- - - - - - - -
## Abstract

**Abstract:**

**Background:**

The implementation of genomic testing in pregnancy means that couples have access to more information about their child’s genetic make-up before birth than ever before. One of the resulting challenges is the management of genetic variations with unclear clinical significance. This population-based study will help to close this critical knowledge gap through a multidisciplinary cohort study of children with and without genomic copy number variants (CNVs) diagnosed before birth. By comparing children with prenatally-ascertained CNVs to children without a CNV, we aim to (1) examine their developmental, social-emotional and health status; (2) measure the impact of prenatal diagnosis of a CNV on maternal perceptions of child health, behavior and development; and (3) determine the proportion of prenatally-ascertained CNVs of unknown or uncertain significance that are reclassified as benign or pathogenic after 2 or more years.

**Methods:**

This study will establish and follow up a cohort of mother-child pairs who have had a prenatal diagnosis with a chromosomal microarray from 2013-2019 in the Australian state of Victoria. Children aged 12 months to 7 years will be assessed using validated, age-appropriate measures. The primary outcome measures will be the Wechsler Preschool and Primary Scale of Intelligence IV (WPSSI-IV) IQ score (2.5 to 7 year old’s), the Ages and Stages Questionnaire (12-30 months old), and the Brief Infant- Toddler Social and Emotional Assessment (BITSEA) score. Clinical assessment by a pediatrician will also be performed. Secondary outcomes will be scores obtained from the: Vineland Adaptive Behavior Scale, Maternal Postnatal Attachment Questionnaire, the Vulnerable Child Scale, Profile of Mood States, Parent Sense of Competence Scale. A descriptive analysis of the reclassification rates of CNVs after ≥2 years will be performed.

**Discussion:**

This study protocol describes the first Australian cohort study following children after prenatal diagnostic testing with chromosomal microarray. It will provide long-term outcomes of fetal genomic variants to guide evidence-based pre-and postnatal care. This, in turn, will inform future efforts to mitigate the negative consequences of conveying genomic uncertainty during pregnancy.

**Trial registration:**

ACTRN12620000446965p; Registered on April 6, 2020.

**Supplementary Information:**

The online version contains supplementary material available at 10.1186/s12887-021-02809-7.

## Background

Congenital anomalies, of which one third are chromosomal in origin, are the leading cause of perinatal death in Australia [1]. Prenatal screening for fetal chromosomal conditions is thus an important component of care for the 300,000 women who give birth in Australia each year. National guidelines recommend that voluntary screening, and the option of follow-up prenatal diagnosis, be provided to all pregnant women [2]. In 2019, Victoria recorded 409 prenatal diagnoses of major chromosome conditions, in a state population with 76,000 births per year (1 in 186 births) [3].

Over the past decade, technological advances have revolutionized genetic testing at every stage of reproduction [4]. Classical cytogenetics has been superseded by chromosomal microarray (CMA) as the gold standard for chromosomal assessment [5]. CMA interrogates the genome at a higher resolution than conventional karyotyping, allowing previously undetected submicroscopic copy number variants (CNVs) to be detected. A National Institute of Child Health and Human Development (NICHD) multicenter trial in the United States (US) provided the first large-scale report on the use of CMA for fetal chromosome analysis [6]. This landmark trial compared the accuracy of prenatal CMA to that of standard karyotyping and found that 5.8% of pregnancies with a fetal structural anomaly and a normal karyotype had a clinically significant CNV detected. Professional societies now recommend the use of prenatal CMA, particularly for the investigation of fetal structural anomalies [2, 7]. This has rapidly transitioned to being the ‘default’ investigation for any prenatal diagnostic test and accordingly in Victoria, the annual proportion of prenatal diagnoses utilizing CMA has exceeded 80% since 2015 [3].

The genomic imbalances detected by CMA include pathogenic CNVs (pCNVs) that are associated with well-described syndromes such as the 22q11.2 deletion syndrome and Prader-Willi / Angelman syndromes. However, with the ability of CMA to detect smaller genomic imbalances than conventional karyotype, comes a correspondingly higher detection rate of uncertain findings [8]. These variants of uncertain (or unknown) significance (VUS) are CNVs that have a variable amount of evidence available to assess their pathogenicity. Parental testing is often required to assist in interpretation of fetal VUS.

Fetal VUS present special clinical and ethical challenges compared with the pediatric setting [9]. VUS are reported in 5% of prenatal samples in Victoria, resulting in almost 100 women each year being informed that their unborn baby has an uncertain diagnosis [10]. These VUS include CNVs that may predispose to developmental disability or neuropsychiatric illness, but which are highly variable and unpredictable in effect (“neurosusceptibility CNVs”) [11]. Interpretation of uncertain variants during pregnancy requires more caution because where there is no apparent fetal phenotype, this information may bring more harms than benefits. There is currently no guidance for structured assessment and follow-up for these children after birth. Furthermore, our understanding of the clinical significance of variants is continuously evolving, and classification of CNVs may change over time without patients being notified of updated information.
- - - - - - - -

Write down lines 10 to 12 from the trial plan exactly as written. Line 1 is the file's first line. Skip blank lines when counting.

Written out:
ACTRN12620000446965p; Registered on April 6, 2020.

**Supplementary Information:**

The online version contains supplementary material available at 10.1186/s12887-021-02809-7.